When I was a child in arms, I recall my grandfather holding me up to a tree trunk next to his garage. He “helped” me carve my initial into the bark of the tree—basically he did the carving as I was just too young. But I vividly remember this. My mother and grandmother were horrified I would cut myself. As the years went by we watched my initial grow higher and slightly larger as the tree, and I, grew up.
In 1976, my grandmother sold their cute little house on Montgomery Street in Prichard, Alabama, and moved into an apartment for a couple of years before moving in with my parents. She died, in care for about 10 years, in 1995. Over those years their old homestead area slid from a middle class neighborhood to an impoverished one. I had last visited the old tree in 1976 as she was moving out. I returned in 2003.
With an amazing, new, 8 megapixel digital camera in hand, I stopped by the house to see if the current owners would let me take pictures of the place that held so many precious memories. I was a complete stranger, but they welcomed me inside. (I had only asked to shoot a few pictures outside!) Other than being terribly run down, most things were the exact same as I remembered them. I shot numerous pictures, including the place where the old tree had once been. It was blown down by hurricane Frederic in 1979. And the massive chinaberry tree, also in the back yard, had been severely damaged—now a shadow of its former self.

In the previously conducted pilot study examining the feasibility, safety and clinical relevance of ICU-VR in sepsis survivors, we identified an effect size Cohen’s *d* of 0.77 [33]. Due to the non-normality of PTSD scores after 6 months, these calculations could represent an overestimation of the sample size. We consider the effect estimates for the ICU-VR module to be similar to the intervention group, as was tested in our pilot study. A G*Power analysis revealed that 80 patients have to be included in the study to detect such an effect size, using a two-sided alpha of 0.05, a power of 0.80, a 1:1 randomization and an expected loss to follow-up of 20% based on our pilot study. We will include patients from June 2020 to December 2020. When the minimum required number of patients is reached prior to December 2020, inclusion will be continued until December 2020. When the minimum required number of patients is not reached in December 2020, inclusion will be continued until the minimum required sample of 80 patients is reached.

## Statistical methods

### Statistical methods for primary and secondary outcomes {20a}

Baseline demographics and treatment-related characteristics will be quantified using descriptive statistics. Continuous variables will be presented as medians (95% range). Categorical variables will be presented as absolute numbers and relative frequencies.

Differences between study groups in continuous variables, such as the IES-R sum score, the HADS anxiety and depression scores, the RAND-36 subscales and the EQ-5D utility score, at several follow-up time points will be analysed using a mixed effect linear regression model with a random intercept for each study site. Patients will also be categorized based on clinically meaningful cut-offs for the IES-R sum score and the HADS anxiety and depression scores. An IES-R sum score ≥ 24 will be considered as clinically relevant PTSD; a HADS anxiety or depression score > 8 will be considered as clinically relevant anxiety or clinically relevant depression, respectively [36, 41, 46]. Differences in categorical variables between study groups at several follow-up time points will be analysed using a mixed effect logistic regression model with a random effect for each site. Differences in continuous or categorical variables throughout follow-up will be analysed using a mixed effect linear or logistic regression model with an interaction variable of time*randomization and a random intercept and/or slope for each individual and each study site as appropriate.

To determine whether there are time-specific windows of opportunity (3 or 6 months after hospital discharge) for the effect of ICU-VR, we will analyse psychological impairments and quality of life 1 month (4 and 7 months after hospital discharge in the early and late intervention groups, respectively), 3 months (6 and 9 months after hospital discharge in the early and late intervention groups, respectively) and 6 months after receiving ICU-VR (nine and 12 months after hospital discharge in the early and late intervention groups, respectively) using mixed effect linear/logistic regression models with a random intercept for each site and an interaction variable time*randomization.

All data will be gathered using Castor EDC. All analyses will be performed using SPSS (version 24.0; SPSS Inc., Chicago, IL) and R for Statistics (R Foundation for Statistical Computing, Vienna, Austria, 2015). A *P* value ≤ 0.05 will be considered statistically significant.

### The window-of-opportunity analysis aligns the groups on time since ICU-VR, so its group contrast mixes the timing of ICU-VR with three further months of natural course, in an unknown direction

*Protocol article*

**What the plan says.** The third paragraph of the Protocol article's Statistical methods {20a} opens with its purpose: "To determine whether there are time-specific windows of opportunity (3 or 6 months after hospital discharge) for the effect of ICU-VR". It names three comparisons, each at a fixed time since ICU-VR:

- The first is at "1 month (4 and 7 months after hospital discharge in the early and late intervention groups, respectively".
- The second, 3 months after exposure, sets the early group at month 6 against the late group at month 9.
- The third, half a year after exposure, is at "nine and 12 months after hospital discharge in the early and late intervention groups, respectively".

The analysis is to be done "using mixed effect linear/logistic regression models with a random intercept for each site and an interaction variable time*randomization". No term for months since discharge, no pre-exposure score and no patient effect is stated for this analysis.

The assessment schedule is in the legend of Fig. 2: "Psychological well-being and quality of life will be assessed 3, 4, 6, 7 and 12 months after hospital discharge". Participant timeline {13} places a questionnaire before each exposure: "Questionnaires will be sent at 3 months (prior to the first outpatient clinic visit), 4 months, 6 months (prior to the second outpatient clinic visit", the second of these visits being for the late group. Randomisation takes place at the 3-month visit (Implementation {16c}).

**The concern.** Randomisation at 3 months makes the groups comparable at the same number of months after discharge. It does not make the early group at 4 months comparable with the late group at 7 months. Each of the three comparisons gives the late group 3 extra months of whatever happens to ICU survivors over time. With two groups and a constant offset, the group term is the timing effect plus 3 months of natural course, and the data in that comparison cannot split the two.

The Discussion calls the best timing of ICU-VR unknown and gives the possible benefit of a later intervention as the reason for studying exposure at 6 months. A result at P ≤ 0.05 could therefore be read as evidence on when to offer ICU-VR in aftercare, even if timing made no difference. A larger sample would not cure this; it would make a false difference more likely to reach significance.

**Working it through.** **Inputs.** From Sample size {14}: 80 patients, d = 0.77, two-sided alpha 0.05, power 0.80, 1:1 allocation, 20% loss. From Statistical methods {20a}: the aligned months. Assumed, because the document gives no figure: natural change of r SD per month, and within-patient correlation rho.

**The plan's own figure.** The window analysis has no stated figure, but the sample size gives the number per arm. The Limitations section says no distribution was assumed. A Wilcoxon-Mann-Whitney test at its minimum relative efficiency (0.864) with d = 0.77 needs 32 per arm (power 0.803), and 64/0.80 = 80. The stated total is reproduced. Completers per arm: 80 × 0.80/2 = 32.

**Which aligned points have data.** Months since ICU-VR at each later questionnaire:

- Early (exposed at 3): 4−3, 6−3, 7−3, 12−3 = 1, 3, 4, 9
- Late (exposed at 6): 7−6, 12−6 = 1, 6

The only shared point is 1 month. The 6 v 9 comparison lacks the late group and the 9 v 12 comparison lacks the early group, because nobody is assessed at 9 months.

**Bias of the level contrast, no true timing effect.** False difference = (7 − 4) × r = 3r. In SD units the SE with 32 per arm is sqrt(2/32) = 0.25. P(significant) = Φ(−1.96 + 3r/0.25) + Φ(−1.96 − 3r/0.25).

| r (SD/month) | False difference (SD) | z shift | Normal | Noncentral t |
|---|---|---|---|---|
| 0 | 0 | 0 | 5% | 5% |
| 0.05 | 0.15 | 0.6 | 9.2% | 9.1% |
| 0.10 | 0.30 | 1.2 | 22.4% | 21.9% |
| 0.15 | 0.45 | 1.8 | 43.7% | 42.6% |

I was disappointed. I actually specifically wanted to take a picture of my initial. Somehow that initial meant something, a lot to me. It had become a dear connection to a wonderful time past. But it was gone.
The Bios Urn
Maybe that’s why this project jumped out at me. I’ve always been disgusted with the funeral industry preying on the grief of others. My father felt the same way. He would occasionally say, and he wasn’t kidding, “When I die, just dig a hole in the backyard and dump my body in it.” He was always incredibly pragmatic!
But, to me anyway, the Bios Urn seems like a wonderful way to address death—a way of sustaining new life and the beauty it brings into the world.
Urna Bios is a biodegradable urn, designed to turn the ashes of a person or pet into a tree. Thanks to its design and manufacture, the urn provides proper germination and later growth of the tree, based on a person or pet’s ashes. In this way, death becomes a transformation and return to life by means of nature.
The intent of Urna Bios is to offer users an alternative for remembering deceased persons in a natural, sustainable fashion, thereby turning the “death” process into regeneration and return to life by means of nature. Our company objective is none other than to offer a economic, ecological and sustainable product that falls in line with our group’s philosophy.”
My father raised me to be a tree hugger anyway. This seems ideal for a pet, too. For more information about the Bios Urn, check out their site at this link.
- Bios Urn uses your ashes to grow a tree (treehugger.com)
- The Bios Urn Turns Your Ashes into a Tree When You Die (complex.com)